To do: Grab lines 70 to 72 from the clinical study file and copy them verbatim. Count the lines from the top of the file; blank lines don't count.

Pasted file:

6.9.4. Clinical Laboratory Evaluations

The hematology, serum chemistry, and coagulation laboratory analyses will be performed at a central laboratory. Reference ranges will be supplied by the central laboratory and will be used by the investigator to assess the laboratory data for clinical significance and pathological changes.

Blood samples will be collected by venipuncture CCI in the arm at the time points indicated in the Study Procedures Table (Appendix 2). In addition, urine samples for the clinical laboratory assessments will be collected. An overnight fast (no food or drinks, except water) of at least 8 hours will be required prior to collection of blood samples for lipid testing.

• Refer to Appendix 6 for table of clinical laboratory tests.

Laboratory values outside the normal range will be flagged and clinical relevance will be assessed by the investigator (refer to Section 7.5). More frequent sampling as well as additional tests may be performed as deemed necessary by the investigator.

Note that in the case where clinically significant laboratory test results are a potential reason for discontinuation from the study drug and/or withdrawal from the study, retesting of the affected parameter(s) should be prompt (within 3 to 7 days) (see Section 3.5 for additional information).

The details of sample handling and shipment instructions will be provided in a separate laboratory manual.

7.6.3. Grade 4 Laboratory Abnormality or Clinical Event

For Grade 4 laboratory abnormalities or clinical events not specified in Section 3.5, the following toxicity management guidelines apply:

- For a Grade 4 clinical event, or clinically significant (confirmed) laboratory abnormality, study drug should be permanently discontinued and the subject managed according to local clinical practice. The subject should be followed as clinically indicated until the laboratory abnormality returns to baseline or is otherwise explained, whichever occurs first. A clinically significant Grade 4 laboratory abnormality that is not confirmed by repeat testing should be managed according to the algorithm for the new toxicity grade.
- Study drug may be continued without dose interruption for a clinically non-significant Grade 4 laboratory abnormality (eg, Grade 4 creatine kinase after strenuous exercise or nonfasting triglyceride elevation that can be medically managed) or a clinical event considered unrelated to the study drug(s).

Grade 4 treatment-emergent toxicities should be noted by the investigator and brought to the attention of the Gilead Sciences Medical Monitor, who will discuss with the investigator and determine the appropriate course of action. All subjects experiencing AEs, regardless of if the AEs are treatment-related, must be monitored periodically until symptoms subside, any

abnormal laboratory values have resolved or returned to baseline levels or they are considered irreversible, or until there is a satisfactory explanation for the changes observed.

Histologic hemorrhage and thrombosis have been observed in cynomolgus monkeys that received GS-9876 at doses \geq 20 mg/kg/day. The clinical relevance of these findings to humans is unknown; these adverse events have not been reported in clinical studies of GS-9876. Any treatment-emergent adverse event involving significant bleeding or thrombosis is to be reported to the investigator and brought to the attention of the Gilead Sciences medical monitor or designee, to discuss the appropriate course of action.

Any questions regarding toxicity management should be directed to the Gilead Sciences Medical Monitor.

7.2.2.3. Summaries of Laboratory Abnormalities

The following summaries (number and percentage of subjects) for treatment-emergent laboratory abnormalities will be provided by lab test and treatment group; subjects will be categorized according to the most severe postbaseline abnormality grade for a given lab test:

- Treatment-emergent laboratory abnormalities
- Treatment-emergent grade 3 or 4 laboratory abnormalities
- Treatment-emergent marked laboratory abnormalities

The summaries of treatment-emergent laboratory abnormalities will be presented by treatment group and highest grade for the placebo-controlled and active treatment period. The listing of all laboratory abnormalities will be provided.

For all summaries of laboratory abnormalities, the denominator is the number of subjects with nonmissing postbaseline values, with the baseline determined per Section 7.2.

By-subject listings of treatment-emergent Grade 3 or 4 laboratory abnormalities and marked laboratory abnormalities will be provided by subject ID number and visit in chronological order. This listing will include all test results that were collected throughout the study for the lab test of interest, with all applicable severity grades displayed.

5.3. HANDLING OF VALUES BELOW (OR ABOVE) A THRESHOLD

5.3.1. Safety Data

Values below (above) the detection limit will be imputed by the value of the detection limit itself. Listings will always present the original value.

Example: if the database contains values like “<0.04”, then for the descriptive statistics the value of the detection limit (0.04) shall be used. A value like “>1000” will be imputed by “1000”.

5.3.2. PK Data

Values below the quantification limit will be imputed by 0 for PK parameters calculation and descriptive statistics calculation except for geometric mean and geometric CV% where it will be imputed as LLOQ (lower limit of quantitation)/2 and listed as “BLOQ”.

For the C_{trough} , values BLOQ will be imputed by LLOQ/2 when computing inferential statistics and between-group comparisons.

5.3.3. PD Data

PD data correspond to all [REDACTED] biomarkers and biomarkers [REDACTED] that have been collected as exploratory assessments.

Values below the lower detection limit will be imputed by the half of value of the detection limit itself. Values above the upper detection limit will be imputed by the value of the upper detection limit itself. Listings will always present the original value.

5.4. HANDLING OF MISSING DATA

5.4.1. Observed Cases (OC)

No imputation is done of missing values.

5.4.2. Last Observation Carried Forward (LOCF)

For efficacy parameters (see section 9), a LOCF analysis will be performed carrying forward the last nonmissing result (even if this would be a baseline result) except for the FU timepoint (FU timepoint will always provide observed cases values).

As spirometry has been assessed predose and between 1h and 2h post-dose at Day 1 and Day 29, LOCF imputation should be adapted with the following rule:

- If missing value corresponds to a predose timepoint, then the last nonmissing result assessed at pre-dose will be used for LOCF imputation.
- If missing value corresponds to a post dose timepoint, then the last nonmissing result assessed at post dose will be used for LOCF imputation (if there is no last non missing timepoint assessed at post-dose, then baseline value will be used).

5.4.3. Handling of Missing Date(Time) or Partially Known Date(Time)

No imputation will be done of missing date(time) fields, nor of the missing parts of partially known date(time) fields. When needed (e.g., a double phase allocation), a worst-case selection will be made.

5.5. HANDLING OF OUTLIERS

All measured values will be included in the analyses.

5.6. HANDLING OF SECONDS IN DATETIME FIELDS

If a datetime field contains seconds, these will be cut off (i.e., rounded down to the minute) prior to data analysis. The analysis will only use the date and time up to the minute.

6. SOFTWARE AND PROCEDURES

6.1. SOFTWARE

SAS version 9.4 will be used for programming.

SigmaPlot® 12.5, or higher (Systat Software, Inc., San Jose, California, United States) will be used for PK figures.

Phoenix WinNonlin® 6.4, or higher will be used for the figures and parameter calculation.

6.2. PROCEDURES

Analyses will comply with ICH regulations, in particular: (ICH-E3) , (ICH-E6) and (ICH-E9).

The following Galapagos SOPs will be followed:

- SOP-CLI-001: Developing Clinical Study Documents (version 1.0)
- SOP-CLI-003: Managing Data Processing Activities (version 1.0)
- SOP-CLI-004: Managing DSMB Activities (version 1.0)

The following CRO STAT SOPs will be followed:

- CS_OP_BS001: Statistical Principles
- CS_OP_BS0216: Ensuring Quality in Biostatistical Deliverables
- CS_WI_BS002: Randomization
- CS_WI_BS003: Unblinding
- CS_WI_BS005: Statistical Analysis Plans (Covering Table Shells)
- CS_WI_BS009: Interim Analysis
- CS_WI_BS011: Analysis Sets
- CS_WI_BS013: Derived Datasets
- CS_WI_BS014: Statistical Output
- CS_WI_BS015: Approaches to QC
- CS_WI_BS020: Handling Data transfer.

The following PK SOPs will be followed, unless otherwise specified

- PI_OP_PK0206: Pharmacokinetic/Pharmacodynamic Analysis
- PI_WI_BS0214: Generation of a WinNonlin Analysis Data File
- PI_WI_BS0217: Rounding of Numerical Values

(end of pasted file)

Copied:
- CS_WI_BS020: Handling Data transfer.

The following PK SOPs will be followed, unless otherwise specified

- PI_OP_PK0206: Pharmacokinetic/Pharmacodynamic Analysis